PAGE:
What to look out for:

  • You’re sent an email with payment details - a fraudster may send an email pretending to be from your lawyer that tells you where to send your payment.  But if the fraudster has hacked your lawyer’s system they may not be who they say they are.
  • You’re asked to send your money to a new bank account - An email that looks like it’s from your lawyer tells you to send your money to a different account than they first gave you. They may say they’ve changed banks, or that their usual account is not available.
  • You’ve been asked to send an urgent payment - The fraudster’s email may urge you to act immediately.  They’ll often send the email at the end of the week so that they can vanish with the money over the weekend, whilst your real lawyer is closed.

What you can do:

  • Be wary of account details provided in an email - Never make a payment to any account details you've been sent by email, until you've carried out the separate checks below.
  • Look for email spelling differences - The fraudster may use an email address that's slightly different to the one your real lawyer uses. But remember, if the fraudster has hacked your lawyer’s system the email address can look exactly the same. That's why it's so important to carry out separate checks.
  • Double check the sort code and account number, before you send your money - If you’re sent an email with the payment details contact your lawyer on the phone or in person to confirm the sort code and account number are correct.  Don’t use a number that’s given in the email; use one from the phone book or a letter.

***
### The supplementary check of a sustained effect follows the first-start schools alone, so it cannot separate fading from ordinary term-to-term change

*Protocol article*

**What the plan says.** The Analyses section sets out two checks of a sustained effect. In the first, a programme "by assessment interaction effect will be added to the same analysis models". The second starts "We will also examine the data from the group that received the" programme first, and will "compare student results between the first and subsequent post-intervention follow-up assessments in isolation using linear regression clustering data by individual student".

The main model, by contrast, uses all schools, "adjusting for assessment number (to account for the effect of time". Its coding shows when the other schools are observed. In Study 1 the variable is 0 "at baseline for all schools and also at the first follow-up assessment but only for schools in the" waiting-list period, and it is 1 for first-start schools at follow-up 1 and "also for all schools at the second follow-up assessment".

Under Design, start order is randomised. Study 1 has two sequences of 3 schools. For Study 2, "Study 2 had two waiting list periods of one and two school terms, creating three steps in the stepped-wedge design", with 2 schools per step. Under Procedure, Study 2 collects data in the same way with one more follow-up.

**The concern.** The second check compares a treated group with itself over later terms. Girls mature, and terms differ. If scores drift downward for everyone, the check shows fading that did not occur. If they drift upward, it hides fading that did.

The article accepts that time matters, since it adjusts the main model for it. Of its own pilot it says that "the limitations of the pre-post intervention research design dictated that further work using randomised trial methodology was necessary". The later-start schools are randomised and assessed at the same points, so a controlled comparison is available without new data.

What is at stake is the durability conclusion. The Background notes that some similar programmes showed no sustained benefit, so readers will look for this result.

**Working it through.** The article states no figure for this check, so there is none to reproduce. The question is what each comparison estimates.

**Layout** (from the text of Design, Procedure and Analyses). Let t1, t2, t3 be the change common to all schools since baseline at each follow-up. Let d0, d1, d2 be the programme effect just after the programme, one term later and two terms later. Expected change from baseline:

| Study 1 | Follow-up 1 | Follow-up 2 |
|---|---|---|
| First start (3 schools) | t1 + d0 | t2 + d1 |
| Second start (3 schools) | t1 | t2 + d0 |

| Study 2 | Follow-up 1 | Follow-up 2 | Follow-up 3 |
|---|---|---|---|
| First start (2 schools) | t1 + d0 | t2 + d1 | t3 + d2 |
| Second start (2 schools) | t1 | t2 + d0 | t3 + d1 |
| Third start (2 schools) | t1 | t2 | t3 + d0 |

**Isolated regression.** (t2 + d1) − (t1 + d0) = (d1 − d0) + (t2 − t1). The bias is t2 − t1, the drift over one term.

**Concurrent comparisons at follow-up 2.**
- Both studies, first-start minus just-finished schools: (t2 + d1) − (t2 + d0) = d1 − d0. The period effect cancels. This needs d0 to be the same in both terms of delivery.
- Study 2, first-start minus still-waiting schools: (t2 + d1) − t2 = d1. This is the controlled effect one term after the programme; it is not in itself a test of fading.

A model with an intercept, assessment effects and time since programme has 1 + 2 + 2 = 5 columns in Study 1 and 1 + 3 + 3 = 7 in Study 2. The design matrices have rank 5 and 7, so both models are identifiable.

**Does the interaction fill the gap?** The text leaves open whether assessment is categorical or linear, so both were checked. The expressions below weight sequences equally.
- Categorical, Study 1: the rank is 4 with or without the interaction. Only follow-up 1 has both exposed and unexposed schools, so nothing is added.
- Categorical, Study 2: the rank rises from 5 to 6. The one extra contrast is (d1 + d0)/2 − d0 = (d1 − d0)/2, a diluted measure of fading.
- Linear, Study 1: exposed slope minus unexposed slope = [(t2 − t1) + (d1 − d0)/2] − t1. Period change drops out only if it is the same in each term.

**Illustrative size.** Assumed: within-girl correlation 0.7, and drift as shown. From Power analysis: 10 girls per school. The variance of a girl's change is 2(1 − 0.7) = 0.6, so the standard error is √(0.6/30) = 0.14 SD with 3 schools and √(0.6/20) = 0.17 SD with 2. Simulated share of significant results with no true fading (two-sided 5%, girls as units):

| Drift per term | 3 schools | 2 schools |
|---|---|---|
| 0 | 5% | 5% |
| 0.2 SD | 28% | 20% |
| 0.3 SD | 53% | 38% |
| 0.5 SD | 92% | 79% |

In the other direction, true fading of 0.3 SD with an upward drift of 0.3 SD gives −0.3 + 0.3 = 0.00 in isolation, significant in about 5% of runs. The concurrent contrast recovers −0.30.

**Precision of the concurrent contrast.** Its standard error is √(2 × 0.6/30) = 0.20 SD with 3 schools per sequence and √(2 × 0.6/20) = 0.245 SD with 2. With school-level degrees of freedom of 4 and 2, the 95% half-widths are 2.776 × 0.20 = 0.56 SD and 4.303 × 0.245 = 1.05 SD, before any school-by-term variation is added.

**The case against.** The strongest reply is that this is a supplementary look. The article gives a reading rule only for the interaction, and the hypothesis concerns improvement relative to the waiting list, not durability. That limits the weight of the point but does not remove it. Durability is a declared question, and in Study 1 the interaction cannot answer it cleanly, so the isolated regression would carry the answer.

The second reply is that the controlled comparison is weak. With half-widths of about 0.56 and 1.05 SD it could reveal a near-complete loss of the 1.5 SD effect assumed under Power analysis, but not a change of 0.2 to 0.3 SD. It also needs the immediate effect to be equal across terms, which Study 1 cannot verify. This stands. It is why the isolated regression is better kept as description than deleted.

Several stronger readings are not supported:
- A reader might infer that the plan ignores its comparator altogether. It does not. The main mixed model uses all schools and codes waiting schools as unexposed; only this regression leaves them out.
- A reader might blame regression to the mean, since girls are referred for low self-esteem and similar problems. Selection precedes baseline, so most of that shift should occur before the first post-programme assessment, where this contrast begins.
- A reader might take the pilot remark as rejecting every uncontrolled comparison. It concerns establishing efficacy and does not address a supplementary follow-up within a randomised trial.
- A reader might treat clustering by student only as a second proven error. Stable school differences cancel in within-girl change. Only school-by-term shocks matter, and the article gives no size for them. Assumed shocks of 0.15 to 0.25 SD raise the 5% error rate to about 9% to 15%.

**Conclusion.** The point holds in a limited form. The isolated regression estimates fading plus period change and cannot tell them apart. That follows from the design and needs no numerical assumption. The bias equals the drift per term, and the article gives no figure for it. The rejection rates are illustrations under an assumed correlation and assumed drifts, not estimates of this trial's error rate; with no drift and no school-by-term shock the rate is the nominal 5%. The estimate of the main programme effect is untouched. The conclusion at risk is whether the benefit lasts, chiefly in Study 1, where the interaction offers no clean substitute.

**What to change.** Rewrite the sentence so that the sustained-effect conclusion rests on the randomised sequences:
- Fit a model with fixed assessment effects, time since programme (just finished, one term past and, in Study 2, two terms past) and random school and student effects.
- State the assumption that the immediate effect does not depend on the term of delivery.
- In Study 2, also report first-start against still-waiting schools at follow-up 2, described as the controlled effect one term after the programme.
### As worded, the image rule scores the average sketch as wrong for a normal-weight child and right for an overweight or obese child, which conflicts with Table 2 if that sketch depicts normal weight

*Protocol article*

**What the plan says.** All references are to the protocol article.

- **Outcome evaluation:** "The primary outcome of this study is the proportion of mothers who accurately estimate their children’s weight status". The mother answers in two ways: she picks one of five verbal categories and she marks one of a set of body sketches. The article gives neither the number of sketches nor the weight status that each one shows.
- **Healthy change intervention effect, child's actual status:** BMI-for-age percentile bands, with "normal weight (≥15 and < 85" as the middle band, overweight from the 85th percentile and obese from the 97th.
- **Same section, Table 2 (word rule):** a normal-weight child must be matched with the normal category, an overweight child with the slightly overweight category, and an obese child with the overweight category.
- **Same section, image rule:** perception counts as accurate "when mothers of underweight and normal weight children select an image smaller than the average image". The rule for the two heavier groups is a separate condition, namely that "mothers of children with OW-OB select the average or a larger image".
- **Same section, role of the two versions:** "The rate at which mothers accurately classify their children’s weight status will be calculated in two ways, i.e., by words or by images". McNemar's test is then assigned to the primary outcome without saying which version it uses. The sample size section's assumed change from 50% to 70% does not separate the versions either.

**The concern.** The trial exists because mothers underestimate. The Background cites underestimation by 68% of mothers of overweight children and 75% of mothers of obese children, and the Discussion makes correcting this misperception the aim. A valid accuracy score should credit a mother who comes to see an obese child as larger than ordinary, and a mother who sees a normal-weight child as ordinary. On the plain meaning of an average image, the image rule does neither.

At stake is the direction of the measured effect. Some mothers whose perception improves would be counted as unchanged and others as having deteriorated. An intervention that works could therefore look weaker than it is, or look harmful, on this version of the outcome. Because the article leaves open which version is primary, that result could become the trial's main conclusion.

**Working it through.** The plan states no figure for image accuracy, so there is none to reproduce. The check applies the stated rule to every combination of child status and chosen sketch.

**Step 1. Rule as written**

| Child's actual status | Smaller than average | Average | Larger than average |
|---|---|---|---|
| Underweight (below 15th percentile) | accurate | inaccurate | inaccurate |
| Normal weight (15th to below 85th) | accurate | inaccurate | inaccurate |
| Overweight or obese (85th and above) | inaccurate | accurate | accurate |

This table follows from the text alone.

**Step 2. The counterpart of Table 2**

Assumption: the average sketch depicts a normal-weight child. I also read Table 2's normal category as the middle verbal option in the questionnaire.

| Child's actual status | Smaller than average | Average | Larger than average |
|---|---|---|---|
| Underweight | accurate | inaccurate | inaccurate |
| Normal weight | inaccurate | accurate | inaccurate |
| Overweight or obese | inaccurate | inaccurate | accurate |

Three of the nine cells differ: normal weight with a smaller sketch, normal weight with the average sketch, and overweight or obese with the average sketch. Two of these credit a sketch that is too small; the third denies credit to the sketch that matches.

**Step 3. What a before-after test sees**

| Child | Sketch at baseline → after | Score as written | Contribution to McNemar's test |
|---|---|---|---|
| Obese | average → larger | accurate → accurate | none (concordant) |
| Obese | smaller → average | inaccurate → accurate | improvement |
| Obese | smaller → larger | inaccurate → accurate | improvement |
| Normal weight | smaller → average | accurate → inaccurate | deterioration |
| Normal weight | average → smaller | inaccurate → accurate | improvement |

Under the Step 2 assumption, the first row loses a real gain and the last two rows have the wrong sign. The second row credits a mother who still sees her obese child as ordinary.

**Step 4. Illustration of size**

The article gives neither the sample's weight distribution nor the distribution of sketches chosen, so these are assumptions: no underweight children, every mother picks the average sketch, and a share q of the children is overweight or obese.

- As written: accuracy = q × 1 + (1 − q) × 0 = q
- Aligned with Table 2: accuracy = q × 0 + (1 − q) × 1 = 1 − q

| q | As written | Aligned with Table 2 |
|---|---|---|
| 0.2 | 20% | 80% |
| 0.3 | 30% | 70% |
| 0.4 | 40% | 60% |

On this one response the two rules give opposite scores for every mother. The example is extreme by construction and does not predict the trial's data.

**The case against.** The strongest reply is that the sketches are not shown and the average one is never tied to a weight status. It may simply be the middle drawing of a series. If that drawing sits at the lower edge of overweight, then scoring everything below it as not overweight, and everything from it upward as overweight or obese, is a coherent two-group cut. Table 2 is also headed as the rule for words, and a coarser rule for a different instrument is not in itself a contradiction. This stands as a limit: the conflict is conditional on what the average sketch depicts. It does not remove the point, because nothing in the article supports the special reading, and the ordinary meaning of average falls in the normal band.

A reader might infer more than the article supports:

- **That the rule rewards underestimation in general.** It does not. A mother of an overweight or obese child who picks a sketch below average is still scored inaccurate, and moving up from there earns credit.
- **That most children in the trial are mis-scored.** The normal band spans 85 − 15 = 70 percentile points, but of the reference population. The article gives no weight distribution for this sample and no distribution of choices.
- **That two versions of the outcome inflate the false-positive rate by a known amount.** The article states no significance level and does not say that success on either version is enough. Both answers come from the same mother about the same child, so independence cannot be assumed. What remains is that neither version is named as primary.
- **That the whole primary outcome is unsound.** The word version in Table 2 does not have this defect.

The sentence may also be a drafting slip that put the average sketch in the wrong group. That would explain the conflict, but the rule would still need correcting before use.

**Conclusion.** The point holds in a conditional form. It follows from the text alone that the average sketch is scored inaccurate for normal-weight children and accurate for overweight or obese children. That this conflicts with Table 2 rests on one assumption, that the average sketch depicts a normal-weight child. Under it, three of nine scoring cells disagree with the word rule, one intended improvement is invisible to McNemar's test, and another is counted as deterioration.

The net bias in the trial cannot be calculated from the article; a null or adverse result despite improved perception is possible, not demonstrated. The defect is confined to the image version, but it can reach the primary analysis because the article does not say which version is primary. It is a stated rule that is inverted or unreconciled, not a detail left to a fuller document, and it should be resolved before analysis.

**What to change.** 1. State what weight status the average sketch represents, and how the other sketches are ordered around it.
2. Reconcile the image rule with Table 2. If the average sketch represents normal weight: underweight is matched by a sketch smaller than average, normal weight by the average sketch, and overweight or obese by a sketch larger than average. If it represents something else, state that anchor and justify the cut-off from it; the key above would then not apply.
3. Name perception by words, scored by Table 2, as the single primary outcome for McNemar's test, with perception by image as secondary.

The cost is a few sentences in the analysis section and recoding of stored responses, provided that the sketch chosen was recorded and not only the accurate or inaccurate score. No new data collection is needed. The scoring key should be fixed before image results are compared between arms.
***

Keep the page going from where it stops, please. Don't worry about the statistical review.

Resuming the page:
• Make sure your own email account isn't easy for fraudsters to hack - Use strong passwords that aren't easy to guess, and use a different password for each online account. Keep your anti-virus, operating system and browser up to date. Avoid using free WiFi to check your emails.

**Remember: UK banks send payments by sort code and account number, not the account holder's name. So a payment is likely to go through even if the account holder name doesn't match.

  • Make a small test payment before sending a large payment - Send a few pounds first. Then call your lawyer on a number from the phone book or one you have saved. Ask them to confirm that they've received the smaller amount before you send any more money.
  • If someone knows your Internet Banking passwords or has used your Internet Banking account without your permission
  • If money has fraudulently left your Lloyds Bank Internet Banking account
  • If you or someone you know has used a Lloyds Bank account to move someone else’s money

Report it to us

0800 917 7017 (or +44 207 4812614). Lines are open 24 hours a day.

If you have a hearing or speech impairment, you can contact us 24/7 using the Next Generation Text (BGT) Service. If you’re Deaf and a BSL user, you can use the SignVideo service.

For any other issues that you think may be related to fraud please call Action Fraud:

0300 123 2040

Lines are open Monday to Friday 9am-6pm. Text phone users can ring 0300 123 2050.

They’ll be able to log the incident and provide you with a Crime Reference number if needed. Action Fraud collects data from across the UK to help banks and other businesses combat fraud.